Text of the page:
It’s not easy to keep in touch with what’s happening in economies round the world — some that seemed to be doing well a few years ago now aren’t, and things can change quickly.
So here’s a useful and clear chart from Australian investment bank Macquarie, showing the state of pretty much every major world economy is in at the moment:
Anything above the straight black line indicates that an economy is growing, and the higher they are, the stronger it is.
Macquarie’s regional focus pays particular attention to its nearby Asian economies, several of which it thinks are around or falling past their peak growth stages. Here’s how everyone else does:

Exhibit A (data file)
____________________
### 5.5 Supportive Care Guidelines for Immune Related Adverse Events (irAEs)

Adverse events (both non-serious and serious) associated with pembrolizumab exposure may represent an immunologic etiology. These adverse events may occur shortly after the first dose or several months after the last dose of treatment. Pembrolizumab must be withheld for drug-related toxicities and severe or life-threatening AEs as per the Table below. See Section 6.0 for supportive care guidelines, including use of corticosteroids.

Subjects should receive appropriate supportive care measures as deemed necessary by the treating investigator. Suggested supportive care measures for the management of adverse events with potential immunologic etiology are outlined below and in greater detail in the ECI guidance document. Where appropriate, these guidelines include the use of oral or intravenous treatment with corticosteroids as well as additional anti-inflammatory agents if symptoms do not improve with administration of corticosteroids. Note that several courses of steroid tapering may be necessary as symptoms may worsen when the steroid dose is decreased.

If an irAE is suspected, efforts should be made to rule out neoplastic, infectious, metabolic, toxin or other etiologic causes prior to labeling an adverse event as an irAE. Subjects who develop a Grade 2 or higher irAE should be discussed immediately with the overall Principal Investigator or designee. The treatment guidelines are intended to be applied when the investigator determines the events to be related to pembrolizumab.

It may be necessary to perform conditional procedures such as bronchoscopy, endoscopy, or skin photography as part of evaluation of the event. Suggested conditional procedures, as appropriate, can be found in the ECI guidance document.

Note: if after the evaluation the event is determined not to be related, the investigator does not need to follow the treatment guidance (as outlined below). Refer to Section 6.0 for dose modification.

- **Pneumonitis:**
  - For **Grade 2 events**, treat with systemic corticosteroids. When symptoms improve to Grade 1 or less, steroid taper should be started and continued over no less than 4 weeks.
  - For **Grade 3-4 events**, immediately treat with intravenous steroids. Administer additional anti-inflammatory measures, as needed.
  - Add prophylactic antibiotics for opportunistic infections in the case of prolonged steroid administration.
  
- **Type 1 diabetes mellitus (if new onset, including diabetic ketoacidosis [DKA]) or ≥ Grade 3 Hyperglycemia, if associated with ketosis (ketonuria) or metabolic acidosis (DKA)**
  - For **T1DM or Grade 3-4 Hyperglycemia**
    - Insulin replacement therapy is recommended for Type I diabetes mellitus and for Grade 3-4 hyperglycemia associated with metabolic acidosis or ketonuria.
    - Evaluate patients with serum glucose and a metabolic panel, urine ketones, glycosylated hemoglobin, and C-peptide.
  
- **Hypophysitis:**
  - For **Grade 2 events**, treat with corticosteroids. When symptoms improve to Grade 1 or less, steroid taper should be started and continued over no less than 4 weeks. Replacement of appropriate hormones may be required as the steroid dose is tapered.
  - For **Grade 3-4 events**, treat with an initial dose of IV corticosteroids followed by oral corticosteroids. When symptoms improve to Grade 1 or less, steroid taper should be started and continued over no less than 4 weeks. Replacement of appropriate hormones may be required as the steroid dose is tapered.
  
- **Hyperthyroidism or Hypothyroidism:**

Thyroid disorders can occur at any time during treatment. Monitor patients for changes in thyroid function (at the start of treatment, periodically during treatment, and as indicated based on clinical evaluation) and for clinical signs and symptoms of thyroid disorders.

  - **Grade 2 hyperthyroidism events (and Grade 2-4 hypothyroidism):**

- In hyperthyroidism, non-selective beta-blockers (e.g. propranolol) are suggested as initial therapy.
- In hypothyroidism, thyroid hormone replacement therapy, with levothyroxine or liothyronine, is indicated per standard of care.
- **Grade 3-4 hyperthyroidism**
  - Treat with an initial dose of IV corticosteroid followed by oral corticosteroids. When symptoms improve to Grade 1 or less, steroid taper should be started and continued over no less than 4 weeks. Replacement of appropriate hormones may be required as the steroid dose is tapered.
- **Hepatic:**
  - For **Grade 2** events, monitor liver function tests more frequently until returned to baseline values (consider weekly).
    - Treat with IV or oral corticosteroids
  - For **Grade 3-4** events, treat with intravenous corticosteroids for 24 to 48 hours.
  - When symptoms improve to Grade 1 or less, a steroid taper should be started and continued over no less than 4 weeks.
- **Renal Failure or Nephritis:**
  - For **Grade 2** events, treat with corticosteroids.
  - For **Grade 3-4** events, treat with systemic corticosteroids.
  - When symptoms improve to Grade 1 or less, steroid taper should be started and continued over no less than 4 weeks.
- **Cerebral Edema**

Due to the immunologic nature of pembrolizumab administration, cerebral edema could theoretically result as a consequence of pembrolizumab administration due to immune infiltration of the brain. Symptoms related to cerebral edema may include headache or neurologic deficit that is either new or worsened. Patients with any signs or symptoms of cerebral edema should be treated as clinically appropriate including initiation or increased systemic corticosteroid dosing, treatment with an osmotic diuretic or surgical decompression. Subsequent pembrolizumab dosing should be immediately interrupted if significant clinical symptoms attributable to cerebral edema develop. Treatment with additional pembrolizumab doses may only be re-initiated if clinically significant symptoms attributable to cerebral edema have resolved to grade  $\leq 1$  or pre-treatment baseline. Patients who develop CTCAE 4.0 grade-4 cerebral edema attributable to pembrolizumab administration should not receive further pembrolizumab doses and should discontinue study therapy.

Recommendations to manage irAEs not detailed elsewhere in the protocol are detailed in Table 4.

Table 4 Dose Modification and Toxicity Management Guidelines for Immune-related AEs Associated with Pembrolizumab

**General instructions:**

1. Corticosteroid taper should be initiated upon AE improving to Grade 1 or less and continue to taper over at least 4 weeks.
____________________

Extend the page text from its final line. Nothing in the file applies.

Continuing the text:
- Latin America is past its peak and on a downward trend.
- Australia and Canada’s mineral-rich economies are in a growth slowdown, but not expected to go into full-blown recessions.
- China is bottoming out after a long run of very fast growth.
- India on the other hand is past the worst of it and heading towards stronger growth.
- The periphery of Europe is also past its worst, but yet to register a decent expansion.
- Japan is coming out of a recession.
- The core of Europe is also climbing, a little higher than the periphery.
- The UK is heading upwards too, above the rest of Europe.
- The US has the best upswing of the group, having left recession far behind.
It’s worth noting that very few places are now actually in recession. The eurozone’s periphery and Japan are still below the black line, but both are currently seeing an upswing that should take them into low growth territory this year.
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